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6 Time, which this world with all its joys
With eager haste devours, May take inferior things away,
But Jesus still is ours. 324. L. M. DODDRIDGE.
Strength equal to our day. 1 NOW let the feeble all be strong,
And make Jehovah's arm their song;
And, thus supported, who shall faint ? 2 What though the hosts of hell engage
With mingled cruelty and rage !
And chains them down in iron bands. 3 Bound by his word, he will display
A strengih proportion’d to our day:
Will show a path of safe retreat.
Which Jesus ratify'd with blood:
And still, in him, let Israel trust. 325. L. M. GIBBONS.
Imitation of Christ's Beneficence. 1 WHEN Jesus dwelt in mortal clay,.
What were his works from day to day,
That spread salvation through our race ? 2 Teach us, O Lord, to keep in view
Thy pattern, and thy steps pursue;
Be witness'd by each rolling sun.
Who much receives, but nothing gives;
Creation's blot, creation's blank:
In gen'rous acts his radiant way,
L. M. SCOTT.
With iron chains the free-born mind;
The wand'ring, by destructive flame.
Dominion not to mortals giv'n;
Accountable to God alone.
Doth no such cruelties approve;
No arms but what persuasion yields. 4 By proofs divine, and reason strong,
It draws the willing mind along;
L. M. JARVIS.
To solid glory is inclin'd,
And keep the godlike prize in view. 2 His calm, undaunted, manly breast,
Of virtue, honour, truth possest,
And fearless tread this mortal stage. 3 Amidst th' assailing ills of life,
Pride, passion, malice, envy, strife;
Intrepid, generous, just and wise. 4 In conscious rectitude secure,
This man, unshaken, shall endure
Oppression, bondage, sickness, pain. 5 And when, at last, th' eternal Power
Shall fix th' irrevocable hour;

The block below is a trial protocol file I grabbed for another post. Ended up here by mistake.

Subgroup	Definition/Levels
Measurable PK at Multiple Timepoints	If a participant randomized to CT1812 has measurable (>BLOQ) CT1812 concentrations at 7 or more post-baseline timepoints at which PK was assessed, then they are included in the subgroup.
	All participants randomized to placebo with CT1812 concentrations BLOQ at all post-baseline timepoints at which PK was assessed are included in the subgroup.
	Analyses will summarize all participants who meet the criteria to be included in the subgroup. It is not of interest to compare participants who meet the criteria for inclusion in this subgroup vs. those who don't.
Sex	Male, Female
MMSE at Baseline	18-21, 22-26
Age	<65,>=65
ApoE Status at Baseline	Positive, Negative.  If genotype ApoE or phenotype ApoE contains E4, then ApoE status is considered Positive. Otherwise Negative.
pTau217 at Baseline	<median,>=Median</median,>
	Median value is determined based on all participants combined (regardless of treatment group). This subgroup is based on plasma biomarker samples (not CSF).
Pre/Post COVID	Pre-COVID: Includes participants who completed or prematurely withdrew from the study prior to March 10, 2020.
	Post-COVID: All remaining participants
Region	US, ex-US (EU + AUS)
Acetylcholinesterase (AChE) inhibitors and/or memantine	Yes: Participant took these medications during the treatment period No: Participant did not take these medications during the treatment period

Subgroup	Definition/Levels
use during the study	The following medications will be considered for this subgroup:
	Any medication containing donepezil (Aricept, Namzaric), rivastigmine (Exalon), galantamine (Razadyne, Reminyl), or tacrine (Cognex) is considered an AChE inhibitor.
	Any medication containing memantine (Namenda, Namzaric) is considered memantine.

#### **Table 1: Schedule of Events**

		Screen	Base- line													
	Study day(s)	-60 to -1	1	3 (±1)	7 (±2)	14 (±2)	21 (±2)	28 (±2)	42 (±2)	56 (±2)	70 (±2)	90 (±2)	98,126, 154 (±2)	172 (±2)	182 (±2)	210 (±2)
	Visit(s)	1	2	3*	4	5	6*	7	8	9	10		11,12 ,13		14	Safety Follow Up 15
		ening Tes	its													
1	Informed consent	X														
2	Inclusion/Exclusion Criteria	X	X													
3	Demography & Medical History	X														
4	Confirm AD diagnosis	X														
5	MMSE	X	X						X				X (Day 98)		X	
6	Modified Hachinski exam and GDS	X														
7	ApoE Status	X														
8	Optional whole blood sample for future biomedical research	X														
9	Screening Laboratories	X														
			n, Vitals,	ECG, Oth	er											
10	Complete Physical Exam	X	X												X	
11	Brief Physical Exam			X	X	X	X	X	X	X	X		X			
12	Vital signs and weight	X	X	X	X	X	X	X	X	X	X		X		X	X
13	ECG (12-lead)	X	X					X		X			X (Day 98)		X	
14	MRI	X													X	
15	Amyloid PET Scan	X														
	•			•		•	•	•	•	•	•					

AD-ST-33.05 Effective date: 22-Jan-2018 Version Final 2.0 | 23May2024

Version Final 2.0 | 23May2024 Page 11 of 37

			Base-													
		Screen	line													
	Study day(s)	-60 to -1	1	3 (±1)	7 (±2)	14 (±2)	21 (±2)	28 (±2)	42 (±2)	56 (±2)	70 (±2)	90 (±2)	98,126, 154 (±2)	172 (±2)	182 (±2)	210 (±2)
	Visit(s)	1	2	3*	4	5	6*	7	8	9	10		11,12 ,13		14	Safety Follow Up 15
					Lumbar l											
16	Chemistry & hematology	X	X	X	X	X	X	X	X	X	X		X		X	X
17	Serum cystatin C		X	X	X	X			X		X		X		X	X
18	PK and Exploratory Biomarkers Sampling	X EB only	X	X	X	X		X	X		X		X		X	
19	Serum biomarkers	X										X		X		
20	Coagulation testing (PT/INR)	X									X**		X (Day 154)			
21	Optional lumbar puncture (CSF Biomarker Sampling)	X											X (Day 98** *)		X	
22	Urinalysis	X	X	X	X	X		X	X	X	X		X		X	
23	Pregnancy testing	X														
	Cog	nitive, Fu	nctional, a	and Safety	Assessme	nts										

6 Conscious of sov'reign mercy near,
Its voice shall banish ev'ry fear;
Waft him to realms beyond the tomb.
For this rich gospel of thy grace;
Teach them to feel its vital pow'r.
And keep the crown of life in view ;
The labour of ten thousand days.
Unmov'd, their terrors we'll survey;
The last of life or liberty.
Our souls to their supreme delight;
Bears us to Christ our better life. 329. C. M. ANONYMOUS.
The joy of the Lord is your strength. 1 JOY is a fruit that will not grow
In nature's barren soil;
Is vanity and toil.
And made his glories known;
Are found, and there alone.
A sense of pard’ning love,
Give joys like those above.
To know that God is mine,
Unspeakable ! divine !
5 These are the joys which satisfy,
And sanctify the mind
And leave the world behind.
But if you are the Lord's,
Such joys as earth affords. 330. L. M. ANONYMOUS.
The death of Stephen. 1 AS some tall rock amidst the waves
The fury of the tempest braves, While the fierce billows, tossing high,
Break at its foot, and murm’ring die ;) 2 Thus they who in the Lord confide,
Though foes assault on ev'ry side, Cannot be mov'd or overthrown,
For Jesus makes their cause his own. 3 So faithful Stephen, undismay'd,
The malice of the Jews survey'd;
A lustre on his face impress’d.
Is open'd to my strengthen'd sight;
That Jesus whom ye lately slew."
No form of death could make him fear; Calm, amidst show'rs of stones, he kneels,
And only for murd'rers feels.
Dear Saviour, eyer near to us!
CHRISTIAN GRACES ALPHABETICALLY ARRANGED 331. S. M. J. WESLEY.
The Christian Armour. 1 SOLDIERS of Christ, arise,
And put your armour on;
Strong in the strength which God supplies,
In his beloved Son.
2 Strong in the Lord of hosts,
And mighty in his pow'r;
Is more than conqueror.
The armour of your God;
Pursue the path he trod.
And all our conflicts past,
And stand entire at last.
And put your armour on;
Let every fear be gone:
And never yield, though faint, pursue. 2 Though sin, and death, and hell,
Your heav'nly march oppose;
God will confound your foes:
And Gideon like, though faint, pursue. 3 Ne'er lay your weapons down,
Till death shall close the strife;
Of everlasting life:
As Gideon conquer'd, so shall you. 4 Come feed on heav'nly bread,
'Twill make you strong to fight;
And put your foes to flight: